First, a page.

The second RAVN Host Organisation Revisited Prize winner, Brad Timms, reflects on his return to Eco Children in South Africa in July.
When my 12-month volunteer assignment with Eco Children in Hoedspruit, Limpopo Province of South Africa finished in July 2016, I left with mixed feelings – happiness that my placement had worked out so well, excitement about what was ahead, and sentimentality about leaving a place that had given me some unforgettable life experiences.
But I promised myself and my colleagues that I would stay connected to them and their work and would return as soon as I could. That proved harder than I’d anticipated as I became consumed with finding a new job and a place to live and re-establishing my life in Sydney.
Just a few months after I came home, the RAVN Host Organisation Revisited Prize was announced and it inspired me to apply and pitch at the Returned Australian Volunteer Network (RAVN) conference in Melbourne in December 2016. Although I dread public speaking, I kept in mind the impact the grant could have and the power of positive thinking got me through the pitch.
The $5,000 grant was used to purchase educational materials for a school library, in an area where less than five per cent of schools have this essential learning resource. Poor literacy is a huge issue in South Africa and there is a strong link between literacy, employment and well-being in later life. In addition to increasing reading literacy, a library has the power to inspire a lifelong love of learning.
In my pitch I committed to raising funds to match the grant, providing learning resources for another school library and thereby doubling the impact, and thanks to my generous friends, family and colleagues I was able to raise the funds within a few weeks.
Returning to Hoedspruit was a strange experience, with my senses attuned to the vast contrast to Sydney, but at the same time finding it so familiar. My former boss, Corné Havenga, welcomed me ‘home’ and treated me as a family member, and many of the bursary students that Eco Children supported greeted me with beaming smiles and warm hugs.
It was incredibly gratifying to see some of the projects that I helped obtain funding for had been completed, including a new kitchen and environmental toilets at Mahlathi Primary, and a refurbished kitchen and environmental toilets at Hloaia. A new school – Mphaku – had just been adopted by Eco Children and a new eco village developed with the help of the Classic Wallabies Indigenous Exchange volunteers. I had the privilege of attending the opening ceremony and witnessing the Mphaku community’s happiness and sincere gratitude for the time, money and passion invested in the school. Once again I realised the true sense of community and was moved by the chaotic joy that these ceremonies elicit.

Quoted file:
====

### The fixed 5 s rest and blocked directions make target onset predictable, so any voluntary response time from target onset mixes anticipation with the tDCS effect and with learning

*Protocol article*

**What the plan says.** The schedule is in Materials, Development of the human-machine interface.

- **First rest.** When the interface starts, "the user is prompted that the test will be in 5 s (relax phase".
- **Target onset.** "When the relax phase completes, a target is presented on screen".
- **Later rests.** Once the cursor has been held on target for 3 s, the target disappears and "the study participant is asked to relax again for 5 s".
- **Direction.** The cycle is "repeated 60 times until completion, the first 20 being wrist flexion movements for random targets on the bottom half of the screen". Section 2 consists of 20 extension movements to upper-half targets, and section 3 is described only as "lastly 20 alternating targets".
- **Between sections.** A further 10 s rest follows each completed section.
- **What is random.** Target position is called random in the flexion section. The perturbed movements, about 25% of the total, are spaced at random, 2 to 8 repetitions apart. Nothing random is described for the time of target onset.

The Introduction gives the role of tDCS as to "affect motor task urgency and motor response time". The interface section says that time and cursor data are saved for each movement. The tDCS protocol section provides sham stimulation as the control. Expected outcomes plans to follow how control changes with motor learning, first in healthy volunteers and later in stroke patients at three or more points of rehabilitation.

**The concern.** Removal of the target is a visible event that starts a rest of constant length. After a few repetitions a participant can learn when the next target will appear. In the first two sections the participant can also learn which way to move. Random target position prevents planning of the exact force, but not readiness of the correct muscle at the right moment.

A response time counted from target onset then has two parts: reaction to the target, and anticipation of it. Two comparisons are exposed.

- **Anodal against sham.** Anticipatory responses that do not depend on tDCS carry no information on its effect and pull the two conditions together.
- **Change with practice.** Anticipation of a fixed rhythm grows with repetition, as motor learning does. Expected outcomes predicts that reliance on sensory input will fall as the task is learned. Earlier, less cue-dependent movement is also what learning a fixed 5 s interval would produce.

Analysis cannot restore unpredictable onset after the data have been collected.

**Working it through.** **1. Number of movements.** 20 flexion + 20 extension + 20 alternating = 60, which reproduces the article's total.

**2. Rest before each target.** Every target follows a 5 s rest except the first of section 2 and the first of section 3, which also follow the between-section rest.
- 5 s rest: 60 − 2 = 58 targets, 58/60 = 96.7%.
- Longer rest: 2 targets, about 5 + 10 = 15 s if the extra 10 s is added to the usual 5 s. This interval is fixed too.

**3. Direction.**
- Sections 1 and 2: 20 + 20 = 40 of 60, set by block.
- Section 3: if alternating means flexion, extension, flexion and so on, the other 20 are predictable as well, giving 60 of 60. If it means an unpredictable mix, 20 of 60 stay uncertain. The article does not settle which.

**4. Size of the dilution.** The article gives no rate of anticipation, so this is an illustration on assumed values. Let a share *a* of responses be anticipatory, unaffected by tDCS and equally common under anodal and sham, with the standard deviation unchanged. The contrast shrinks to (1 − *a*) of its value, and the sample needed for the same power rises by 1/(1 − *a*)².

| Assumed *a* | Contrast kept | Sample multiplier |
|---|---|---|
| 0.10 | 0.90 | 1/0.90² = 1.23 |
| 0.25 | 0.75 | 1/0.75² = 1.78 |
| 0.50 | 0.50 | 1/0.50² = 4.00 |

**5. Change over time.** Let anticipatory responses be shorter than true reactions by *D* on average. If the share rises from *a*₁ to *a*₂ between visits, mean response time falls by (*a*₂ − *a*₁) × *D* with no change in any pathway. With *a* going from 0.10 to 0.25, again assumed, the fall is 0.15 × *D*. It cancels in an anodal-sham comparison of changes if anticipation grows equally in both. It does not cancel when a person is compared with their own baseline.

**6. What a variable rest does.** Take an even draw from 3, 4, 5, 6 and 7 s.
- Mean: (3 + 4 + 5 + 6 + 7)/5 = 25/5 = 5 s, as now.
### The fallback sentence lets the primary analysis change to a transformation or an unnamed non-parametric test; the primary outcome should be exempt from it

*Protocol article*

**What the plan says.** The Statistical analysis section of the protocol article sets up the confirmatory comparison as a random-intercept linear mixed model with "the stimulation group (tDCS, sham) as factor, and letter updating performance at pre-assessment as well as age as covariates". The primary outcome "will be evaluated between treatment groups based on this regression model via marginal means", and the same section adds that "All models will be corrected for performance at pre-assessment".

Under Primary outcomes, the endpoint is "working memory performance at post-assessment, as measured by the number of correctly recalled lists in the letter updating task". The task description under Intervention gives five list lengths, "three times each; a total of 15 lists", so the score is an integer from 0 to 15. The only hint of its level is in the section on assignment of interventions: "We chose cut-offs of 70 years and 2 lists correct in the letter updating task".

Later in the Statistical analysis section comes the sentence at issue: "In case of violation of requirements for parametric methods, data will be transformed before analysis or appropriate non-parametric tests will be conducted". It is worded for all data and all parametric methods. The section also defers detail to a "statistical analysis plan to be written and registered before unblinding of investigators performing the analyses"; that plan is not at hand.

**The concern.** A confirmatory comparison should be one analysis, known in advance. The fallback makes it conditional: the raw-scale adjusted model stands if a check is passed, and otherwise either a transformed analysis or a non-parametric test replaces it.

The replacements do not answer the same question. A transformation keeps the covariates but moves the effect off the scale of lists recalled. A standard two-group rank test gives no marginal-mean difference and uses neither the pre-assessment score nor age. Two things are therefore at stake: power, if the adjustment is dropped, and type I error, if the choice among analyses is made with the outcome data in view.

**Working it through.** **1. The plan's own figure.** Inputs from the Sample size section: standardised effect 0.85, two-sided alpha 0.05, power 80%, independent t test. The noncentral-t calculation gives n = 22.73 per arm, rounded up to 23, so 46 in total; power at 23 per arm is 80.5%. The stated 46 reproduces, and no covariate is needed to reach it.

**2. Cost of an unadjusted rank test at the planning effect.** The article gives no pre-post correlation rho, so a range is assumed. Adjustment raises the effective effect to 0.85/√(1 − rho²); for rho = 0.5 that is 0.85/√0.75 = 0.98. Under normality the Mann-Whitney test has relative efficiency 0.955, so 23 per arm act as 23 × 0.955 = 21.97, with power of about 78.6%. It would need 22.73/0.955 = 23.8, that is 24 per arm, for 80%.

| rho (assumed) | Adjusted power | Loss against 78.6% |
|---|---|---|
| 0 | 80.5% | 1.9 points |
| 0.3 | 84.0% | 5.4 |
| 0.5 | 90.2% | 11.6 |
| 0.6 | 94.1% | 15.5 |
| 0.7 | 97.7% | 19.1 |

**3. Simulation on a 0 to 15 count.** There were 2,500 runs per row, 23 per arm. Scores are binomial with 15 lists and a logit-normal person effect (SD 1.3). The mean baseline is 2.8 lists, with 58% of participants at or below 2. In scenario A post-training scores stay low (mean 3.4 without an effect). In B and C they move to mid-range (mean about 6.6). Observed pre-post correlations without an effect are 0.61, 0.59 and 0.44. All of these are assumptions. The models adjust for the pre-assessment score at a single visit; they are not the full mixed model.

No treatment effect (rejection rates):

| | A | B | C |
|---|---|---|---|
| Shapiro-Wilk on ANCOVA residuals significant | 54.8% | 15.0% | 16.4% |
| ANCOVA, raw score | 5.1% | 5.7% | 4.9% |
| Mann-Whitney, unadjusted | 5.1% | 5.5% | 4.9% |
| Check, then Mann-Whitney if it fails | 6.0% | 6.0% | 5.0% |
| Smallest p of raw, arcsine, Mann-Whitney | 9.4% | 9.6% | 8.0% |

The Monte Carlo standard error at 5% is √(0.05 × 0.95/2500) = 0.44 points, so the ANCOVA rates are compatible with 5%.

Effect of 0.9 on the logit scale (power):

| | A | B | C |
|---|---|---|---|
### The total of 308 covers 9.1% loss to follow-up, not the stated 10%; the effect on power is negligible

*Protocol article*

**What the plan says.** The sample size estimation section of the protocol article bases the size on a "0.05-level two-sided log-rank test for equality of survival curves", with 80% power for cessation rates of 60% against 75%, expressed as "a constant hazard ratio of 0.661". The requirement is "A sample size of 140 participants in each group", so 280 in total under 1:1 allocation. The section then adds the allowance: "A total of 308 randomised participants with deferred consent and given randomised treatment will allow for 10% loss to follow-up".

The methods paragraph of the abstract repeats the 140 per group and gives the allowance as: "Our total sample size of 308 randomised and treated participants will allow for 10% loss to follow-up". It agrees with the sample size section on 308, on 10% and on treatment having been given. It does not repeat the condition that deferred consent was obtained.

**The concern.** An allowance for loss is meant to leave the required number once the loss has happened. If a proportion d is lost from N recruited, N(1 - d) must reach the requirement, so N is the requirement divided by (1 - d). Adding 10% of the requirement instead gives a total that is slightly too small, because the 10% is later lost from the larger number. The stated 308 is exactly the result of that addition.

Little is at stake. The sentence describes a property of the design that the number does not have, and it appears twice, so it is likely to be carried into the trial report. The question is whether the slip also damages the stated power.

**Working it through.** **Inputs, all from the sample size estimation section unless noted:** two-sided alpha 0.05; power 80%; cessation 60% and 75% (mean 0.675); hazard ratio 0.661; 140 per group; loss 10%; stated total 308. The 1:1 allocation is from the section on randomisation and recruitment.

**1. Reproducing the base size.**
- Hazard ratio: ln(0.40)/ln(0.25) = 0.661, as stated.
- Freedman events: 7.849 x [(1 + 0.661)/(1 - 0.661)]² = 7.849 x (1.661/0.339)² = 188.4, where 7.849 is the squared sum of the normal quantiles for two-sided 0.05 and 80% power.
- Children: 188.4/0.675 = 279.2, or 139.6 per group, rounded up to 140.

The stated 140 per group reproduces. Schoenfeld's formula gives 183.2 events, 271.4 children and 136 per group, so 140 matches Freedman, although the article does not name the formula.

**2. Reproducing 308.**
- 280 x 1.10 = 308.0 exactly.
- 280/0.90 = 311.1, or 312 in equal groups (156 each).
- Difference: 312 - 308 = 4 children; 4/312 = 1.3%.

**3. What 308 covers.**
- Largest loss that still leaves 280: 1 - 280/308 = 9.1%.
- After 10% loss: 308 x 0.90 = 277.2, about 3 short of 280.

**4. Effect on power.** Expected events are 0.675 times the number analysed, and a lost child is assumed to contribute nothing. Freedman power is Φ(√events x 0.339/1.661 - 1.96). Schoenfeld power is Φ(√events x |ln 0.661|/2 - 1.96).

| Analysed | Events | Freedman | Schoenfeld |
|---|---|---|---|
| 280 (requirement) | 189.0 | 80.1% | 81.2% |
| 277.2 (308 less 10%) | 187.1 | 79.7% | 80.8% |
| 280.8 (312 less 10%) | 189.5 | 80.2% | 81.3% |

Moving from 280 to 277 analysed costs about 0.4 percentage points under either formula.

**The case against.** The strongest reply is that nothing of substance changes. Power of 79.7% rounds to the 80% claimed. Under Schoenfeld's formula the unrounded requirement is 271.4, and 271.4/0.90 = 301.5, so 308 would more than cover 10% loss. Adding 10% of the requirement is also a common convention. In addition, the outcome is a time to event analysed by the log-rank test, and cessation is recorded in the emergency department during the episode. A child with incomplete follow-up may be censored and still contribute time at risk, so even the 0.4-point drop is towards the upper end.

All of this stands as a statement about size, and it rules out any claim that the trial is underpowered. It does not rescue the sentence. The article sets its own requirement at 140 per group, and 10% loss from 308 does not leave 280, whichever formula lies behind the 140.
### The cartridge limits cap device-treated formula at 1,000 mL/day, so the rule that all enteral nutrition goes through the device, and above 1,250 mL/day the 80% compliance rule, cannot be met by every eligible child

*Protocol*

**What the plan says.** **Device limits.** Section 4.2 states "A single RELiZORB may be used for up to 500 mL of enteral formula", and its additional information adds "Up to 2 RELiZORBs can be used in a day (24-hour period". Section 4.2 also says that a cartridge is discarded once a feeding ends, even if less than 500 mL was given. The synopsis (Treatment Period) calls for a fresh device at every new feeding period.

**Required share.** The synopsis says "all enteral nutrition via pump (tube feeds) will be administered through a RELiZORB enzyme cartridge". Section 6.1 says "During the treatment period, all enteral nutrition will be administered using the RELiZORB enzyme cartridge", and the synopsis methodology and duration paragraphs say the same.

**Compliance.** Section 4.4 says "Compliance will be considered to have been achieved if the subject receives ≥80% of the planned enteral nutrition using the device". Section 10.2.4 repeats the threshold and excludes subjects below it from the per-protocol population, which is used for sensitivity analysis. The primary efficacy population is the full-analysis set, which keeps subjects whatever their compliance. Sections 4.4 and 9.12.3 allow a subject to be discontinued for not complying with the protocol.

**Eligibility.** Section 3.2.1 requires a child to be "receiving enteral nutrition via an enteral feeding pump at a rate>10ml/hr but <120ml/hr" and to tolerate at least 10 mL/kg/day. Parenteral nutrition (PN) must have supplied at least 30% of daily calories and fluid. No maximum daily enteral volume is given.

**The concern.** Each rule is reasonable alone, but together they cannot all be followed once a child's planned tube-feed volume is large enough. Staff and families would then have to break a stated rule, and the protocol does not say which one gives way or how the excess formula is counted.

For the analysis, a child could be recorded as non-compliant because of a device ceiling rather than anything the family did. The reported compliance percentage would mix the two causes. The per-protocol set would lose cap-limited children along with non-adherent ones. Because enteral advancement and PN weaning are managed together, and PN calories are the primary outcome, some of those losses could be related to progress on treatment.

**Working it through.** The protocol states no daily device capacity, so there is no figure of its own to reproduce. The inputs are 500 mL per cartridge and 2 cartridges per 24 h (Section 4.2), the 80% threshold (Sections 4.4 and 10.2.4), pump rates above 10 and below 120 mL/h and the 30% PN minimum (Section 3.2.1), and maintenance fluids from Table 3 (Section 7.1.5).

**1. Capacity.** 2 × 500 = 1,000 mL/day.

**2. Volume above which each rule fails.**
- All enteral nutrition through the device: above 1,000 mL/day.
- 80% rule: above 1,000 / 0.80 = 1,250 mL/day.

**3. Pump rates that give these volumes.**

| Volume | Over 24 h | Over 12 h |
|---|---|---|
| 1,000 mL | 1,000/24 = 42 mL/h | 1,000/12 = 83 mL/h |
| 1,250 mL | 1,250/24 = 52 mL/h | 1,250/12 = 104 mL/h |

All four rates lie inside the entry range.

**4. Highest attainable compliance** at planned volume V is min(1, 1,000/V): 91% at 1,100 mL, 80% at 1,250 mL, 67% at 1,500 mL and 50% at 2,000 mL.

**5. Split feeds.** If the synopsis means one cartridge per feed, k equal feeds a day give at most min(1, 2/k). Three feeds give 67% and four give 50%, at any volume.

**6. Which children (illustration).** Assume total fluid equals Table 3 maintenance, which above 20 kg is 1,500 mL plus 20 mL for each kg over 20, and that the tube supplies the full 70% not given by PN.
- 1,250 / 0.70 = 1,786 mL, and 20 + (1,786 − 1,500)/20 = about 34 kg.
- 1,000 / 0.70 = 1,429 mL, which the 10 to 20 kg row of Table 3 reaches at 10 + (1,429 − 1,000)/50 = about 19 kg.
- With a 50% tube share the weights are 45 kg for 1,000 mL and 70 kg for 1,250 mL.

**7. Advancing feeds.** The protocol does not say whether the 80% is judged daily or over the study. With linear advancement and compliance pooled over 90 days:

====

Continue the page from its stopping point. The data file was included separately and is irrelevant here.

One of the highlights of the brief trip was going to Hloaia Primary School and meeting the Principal, Shemmy Mashego, to officially handover the books that were purchased with the RAVN grant. Shemmy and the previous Principal, Joy, greeted me as an old friend and were clearly excited to see the much-needed library come to life. The impact on the school will be significant and the wider community will also benefit from the books that they will have access to.
At another of Eco Children’s adopted schools, Mahlathi, I met Patrick. He was around 20 years old and had few job prospects in an area where opportunities are few and far between and youth unemployment is around 50 per cent. Patrick volunteered to work at the school library and was busy cataloguing books when I arrived. He was softly spoken, humble but determined to get ahead, and he exemplified so many of the people that I met in the area – seeking any opportunity to break the cycle of poverty. I’m confident he will succeed.
Being able to return to South Africa was an opportunity to see the progress that had been made, but also to demonstrate to my colleagues and the organisation’s beneficiaries that my commitment went beyond my placement. I hope that other returned volunteers may have the same opportunity through the RAVN Host Organisation Revisited Prize and conversely, that representatives from host organisations may get an opportunity to come to Australia for their professional development and to share their stories about the impact Australian volunteers have had on their organisation.
Brad’s volunteer assignment was part of the Australian Volunteers for International Development (AVID) program, an Australian Government initiative. The RAVN Host Organisation Revisited Prize was open to returned Australian volunteers who attended the inaugural RAVN conference in 2016.